Relations between Russia and Turkey today remain stable and friendly, despite being severely tested by the Syrian crisis and the deterioration of Russia's ties with the West due to the events in Ukraine.
According to Russian Turkey experts Natalia Ulchenko and Pavel Shlykov, "in the current format, relations between Moscow and Ankara have reached their ‘growth limits’: The current model of mainly economic cooperation has largely exhausted itself, while the potential for collaboration on political issues remains untapped." Thus, the situation around Syria has taken "the trust deficit to a whole new level." So, can Moscow keep up the momentum in its dealings with Ankara, or will existing differences cause significant damage?
One of the main issues on the agenda for the talks between Russian Foreign Minister Sergey Lavrov and his Turkish counterpart Ahmet Davutoglu, held during the latter’s visit to Moscow in late May (just after the presidential elections in Ukraine), was Crimea. Although Turkey has not recognized the legality of Russia's annexation of Crimea, the Turkish foreign minister has pointed to the positive side of this move. Turkey, where nearly 5 million descendants of the Crimean Tatars live, is not indifferent to the fate of their kinsmen in Crimea. As was reported, Davutoglu intended to speak in favor of the fact that they "should benefit from rights of autonomy like when they were under Ukrainian administration." It was still unclear, however, to which rights of autonomy the Turkish foreign minister was referring.
During his visit, Davutoglu emphasized that Turkey considers the Crimean Tatars "the indigenous population of the peninsula," noting its "multi-cultural structure." His statement was therefore significant, that "a revival of Cold War behaviors in the world and specifically in the Black Sea basin would not serve any country’s interest." The Turkish foreign minister received, with obvious approval, Lavrov's statement that "for the preservation of the Crimean Tatar culture, centres, schools and theatres will be opened." Lavrov’s remarks that both parties should assess the problems in Ukraine and Syria on the basis of mutual understanding imply that while disagreements remain, they are unlikely to spill over into an open polemic.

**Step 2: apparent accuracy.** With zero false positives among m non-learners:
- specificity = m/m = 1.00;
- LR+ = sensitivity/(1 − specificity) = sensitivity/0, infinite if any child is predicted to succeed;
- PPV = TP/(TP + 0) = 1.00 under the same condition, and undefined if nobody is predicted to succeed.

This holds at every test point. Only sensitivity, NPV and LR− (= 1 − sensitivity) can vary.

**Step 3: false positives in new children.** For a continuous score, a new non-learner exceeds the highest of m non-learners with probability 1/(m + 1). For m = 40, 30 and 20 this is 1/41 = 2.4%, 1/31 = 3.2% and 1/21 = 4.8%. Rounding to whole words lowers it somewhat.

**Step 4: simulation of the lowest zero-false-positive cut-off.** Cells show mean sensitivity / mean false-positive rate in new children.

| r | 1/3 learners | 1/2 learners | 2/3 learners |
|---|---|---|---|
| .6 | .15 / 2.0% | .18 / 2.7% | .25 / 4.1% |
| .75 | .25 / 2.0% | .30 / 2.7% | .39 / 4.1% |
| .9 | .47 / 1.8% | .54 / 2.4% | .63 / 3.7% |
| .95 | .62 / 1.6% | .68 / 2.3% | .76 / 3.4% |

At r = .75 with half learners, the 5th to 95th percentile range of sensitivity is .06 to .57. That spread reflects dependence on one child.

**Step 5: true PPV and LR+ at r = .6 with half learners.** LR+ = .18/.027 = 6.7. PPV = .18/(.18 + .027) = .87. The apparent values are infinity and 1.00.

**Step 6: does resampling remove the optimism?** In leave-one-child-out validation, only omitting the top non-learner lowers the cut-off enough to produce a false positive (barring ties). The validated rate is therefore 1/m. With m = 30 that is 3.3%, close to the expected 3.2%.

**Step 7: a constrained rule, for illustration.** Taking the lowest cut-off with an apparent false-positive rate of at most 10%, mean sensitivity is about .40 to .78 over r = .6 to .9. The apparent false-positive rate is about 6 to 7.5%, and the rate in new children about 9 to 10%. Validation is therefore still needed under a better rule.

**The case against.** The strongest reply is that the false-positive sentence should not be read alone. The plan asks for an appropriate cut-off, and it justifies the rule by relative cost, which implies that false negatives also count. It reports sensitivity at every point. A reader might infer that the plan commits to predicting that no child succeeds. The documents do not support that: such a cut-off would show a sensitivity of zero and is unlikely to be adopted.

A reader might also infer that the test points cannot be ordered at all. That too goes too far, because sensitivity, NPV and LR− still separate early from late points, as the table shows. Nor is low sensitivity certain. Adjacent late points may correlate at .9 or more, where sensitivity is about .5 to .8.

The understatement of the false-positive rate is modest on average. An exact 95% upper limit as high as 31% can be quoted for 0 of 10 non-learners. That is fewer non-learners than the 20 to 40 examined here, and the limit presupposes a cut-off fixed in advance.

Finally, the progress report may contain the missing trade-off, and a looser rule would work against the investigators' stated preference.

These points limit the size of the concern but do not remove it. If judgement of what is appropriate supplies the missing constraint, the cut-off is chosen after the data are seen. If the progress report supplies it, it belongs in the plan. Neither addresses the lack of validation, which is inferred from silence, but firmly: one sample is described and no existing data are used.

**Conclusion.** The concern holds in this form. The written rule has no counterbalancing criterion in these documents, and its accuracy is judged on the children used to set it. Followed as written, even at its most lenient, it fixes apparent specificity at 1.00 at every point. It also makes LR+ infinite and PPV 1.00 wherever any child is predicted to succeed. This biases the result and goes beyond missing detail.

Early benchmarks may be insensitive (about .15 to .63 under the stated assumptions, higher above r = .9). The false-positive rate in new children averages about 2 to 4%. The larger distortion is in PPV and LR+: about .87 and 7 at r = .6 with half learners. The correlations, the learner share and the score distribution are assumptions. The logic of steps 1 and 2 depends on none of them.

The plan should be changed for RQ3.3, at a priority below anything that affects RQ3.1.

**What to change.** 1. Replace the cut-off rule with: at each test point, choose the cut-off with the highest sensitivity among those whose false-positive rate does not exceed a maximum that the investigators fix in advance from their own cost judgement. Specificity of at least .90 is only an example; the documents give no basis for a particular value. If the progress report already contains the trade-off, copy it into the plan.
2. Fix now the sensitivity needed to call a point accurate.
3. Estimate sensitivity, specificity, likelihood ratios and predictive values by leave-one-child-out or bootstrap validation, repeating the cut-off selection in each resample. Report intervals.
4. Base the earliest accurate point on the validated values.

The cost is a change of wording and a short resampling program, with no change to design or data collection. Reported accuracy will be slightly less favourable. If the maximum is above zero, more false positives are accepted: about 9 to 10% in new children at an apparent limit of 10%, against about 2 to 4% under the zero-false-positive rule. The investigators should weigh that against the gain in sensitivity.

Incidentally, during the Ukrainian crisis both Turkish and Russian media started discussing Ankara’s possible claims on Crimea. Recall that the Crimean Khanate — once a vassal of Turkey — became independent from the Sublime Porte with the Treaty of Kuchuk Kainarji in 1774. It then came under the protectorate of the Russian Empire until finally becoming part of it in 1783. With the Treaty of Jassy in 1791, Russia secured the entire Northern Black Sea littoral, including Crimea. In 1954, some Turkish media, despite the thaw in relations between Russia and Turkey (in May 1953, Moscow had announced the withdrawal of territorial claims against Turkey, put forward after the Second World War), considered the February 19 transfer of Crimea by the USSR leadership from the Russian Soviet Federative Socialist Republic to the Ukrainian SSR a violation of the Russian-Turkish agreement reached a century and a half earlier. Turkish authorities did not officially react, however.
In the new reality, as I can tell from the results of the visit, the Crimean problem not only didn't poison Russian-Turkish relations, but has even revealed some new prospects for cooperation, taking into account long-term Turkish interests and concerns. Thus, Russian officials, commenting on the outcome of the talks, paid special attention to the energy cooperation between the two countries. According to Lavrov, Russia and Turkey noted that the implementation of the South Stream pipeline project and the construction of Turkey's first nuclear power plant, Akkuyu, are progressing well. Russian State Duma Speaker Sergey Naryshkin stated that the laying of this pipeline through Serbia and Bulgaria is on schedule: the pipeline will be built through Serbia during 2014, while the first gas delivery will flow through it in 2016.